WHAT IS poitín?

Pronounced “potcheen,” the ancient Irish spirit poitín is Irish whiskey's long-lost cousin. Like whiskey, poitín's main raw material is malted barley, though sometimes producers will add other ingredients such as potatoes or sugar beet. The distillation process is also almost identical.

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The resulting drink is not a million miles from a white whiskey or what bourbon producers in the U.S. would call "white dog". To distinguish poitín from whiskey, it can only be aged for a maximum of ten weeks whereas whiskies will be matured for several years.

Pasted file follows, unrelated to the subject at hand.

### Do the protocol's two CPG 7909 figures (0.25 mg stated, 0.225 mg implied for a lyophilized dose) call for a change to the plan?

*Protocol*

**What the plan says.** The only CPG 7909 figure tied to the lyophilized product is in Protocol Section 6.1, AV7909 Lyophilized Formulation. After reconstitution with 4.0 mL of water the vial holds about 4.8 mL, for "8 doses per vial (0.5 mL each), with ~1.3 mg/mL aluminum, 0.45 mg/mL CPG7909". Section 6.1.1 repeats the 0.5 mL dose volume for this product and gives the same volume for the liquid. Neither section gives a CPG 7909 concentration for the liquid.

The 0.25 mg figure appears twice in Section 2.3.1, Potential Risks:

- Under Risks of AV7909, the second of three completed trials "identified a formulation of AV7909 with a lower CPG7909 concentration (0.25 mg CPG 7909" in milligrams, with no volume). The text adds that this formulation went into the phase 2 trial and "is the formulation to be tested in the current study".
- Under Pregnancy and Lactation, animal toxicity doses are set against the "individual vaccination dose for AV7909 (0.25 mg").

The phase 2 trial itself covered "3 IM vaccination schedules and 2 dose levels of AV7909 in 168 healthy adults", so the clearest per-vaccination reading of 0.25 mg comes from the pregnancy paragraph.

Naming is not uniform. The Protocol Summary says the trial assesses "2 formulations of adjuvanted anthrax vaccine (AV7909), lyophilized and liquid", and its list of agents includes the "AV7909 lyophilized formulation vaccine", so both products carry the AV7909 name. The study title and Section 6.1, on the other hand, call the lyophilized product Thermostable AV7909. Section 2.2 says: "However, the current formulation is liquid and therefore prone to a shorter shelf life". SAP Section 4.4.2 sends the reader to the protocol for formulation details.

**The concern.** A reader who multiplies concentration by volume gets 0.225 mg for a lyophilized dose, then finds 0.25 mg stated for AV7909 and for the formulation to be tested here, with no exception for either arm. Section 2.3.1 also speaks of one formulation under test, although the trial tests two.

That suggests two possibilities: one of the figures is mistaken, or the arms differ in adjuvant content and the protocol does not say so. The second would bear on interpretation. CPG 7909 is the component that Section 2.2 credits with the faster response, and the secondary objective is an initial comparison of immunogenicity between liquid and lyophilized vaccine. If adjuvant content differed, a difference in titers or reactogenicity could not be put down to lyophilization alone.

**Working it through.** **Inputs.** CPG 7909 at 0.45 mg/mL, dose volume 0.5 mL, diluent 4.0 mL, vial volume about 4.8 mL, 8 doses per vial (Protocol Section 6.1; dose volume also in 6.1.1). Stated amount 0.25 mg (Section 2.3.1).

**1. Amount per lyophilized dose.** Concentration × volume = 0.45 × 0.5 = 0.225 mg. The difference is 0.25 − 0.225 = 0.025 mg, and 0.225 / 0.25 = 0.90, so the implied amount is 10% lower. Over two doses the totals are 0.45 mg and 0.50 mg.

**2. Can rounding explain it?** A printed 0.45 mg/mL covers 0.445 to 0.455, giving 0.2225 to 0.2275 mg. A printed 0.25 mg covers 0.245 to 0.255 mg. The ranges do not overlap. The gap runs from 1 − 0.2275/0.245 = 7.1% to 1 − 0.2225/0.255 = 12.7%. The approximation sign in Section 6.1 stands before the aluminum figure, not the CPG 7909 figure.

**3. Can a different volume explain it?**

Like all spirits when they first come off a still, poitín is white in colour. The brown hues familiar in whiskies come from chemicals removed from the wood barrels during ageing. 

Poitín, whose name refers to the small pot still in which the drink was traditionally made in rural Ireland, has been produced for many centuries. The British outlawed the drink in 1661, a time when they ruled Ireland, because its makers refused to pay duty on the spirit. This pushed poitín production underground and nearly killed it off entirely. The ban was only lifted 336 years later, in 1997, since when it has been having a slow but steady revival.